She said: “When people come in to buy they get a free brew and friendship as well as being able to buy at a low price. Between 40 and 70 people from the neighbourhood come to our Friday luncheon groups and they have a meal for £2.
“There is bingo afterwards and small prizes include vouchers for the shop. This particular Friday a group are being taken to ‘Countdown’ and they are looking forward to meeting Des Lynam.
“Our shop manager has such a big heart for all the people who come into the building. She is always looking for new ways of helping them to feel they are welcomed as valued and loved members of the family.”
Illingworth Moor has more than 70 members. This number is easily doubled by the people taking part in Sunday worship. Numbers of different people coming through the doors every day of the week easily triple the number of church members.
There are about 130 in the youth organisations – Boys’ Brigade, Girls’ Brigade and youth fellowship. Others meet in fellowship and fitness groups. Three computer courses have been held at the church.
“People are becoming increasingly involved here rather than coming through the door just once. The change is just phenomenal. People who have been coming to the church for years have got to know each other better and among those who come in there are a number who have got to know the Lord Jesus,” said the minister.
People who would never have contemplated church membership before are wanting to become members at Illingworth Moor.
There is a “welcome from the front” in terms of pastoral care from the preachers and the minister. There is also this pastoral care from the congregation to such an extent that Lisa Quarmby could say: “The heart of this church would not be lost if the leader was called away tomorrow. It is lovely that this is with the people, as it should be.”
The minister said the spirituality of Illingworth Moor was very much in the Celtic style of Christianity in that “everything the people do they do for God.”
Although they were unlikely to spiritualise in that way, she said they would say that in whatever they did they were working for the Church.
She said: “When we talk about a ‘seamless robe’ then Illingworth Moor has been doing this for donkey’s years. Everything is given to God. There is no distinction. This is what happens as the heart of the church although some people would not even give themselves the credit for it. They would say they were just getting on with the job.”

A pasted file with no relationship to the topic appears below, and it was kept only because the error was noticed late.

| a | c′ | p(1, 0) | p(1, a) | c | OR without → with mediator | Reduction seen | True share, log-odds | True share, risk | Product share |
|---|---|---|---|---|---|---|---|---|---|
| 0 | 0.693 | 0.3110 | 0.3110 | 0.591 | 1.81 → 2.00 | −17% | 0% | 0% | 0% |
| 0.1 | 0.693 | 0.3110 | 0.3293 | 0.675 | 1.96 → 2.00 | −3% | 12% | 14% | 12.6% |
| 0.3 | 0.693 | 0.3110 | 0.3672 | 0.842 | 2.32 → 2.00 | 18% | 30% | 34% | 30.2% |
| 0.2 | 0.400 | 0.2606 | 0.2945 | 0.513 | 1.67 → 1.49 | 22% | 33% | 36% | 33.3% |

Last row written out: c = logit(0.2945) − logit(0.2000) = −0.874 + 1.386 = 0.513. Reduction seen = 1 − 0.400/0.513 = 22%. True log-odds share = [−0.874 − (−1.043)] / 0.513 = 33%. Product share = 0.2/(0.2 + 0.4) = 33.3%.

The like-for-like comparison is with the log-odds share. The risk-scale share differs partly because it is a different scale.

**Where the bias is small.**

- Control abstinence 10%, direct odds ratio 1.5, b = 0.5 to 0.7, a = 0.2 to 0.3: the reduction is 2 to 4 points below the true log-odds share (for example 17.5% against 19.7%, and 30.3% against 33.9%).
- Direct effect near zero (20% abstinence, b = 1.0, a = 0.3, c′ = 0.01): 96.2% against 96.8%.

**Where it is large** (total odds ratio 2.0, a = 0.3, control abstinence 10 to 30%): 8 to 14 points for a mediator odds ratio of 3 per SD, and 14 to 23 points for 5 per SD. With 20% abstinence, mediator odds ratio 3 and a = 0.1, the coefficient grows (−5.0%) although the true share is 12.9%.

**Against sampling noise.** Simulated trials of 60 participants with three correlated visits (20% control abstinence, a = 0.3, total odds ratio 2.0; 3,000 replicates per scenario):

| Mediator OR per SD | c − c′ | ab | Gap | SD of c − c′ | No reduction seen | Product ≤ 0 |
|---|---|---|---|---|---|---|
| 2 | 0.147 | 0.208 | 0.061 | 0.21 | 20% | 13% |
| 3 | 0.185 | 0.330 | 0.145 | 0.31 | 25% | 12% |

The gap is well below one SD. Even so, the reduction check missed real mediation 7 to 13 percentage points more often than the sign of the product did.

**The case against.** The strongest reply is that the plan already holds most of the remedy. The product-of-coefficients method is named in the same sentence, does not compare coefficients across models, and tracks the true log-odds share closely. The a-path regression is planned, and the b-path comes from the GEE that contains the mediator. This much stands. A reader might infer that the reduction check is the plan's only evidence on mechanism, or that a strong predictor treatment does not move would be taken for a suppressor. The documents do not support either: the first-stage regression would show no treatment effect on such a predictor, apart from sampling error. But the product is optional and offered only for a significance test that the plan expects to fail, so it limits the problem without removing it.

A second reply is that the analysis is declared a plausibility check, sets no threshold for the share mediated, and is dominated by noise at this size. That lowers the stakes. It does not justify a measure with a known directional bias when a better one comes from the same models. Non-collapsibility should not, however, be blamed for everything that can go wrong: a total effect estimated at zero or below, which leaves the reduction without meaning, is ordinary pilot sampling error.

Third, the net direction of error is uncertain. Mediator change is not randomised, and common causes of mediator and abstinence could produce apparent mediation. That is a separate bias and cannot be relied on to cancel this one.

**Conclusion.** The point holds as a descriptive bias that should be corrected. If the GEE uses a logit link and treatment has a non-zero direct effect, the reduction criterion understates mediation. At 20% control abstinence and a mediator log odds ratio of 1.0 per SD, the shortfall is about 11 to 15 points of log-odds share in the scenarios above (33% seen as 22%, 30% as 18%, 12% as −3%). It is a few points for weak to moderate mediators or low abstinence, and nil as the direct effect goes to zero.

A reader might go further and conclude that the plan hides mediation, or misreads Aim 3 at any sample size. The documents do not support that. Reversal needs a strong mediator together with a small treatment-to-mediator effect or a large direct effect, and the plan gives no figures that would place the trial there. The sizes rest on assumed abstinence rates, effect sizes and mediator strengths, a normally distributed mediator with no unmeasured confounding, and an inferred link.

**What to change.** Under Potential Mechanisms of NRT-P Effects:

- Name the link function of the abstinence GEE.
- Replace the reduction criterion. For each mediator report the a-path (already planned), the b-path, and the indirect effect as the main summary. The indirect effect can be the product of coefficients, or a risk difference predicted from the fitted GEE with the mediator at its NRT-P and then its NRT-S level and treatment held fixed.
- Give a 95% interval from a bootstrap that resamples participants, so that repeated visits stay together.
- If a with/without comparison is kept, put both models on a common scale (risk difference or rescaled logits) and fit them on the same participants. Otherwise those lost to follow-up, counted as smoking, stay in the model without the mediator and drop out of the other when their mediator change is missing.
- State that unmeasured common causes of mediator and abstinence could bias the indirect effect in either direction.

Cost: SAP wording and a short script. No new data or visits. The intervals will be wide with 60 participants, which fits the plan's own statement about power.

There is light-hearted talk about the new church ending up with an extension. There remains a lot of land around the church although some has been sold. The church longs to become even more accessible to the community. There are hopes of funding a youth worker with some of the money made available through the shop.
The church could then run a youth club for children in the locality who needed direction and time devoted to them to help turn them around.
Full of enthusiasm and ideas for mission, Lisa Quarmby said: “I would love to have a church where you have food, where there is a need to be fed and fed spiritually, and a gym because people need to have a workout.
“They need to be physically energised as well when you think of the issues of depression, anxiety and stress a lot of people suffer from today. A gym could be a real help and a swimming pool would be important where it was cost-effective and local people found it affordable. This would be a place to get fit, have good food and get to know Jesus at the same time. If anyone has any money to spare I would welcome it.”
Freedom and flexibility within the traditional Methodist structure of worship is the style of worship said to suit the easy-going congregation at Illingworth Moor. There are healing services, Taizé-style worship, youth services and café-style services at the church where a young music group, “Hymns and Hers”, is helping to lead worship.
“Everybody is learning. The congregation is teaching itself. Not everything is coming from the front,” said the minister.
Not content with its own development, Illingworth Moor, like many other churches, has a fine reputation for generous giving. The church also supports some of the Halifax circuit projects such as “Street Angels”, which provides caring persons and friendly faces among the club culture and drink and drugs scene of the West Yorkshire town.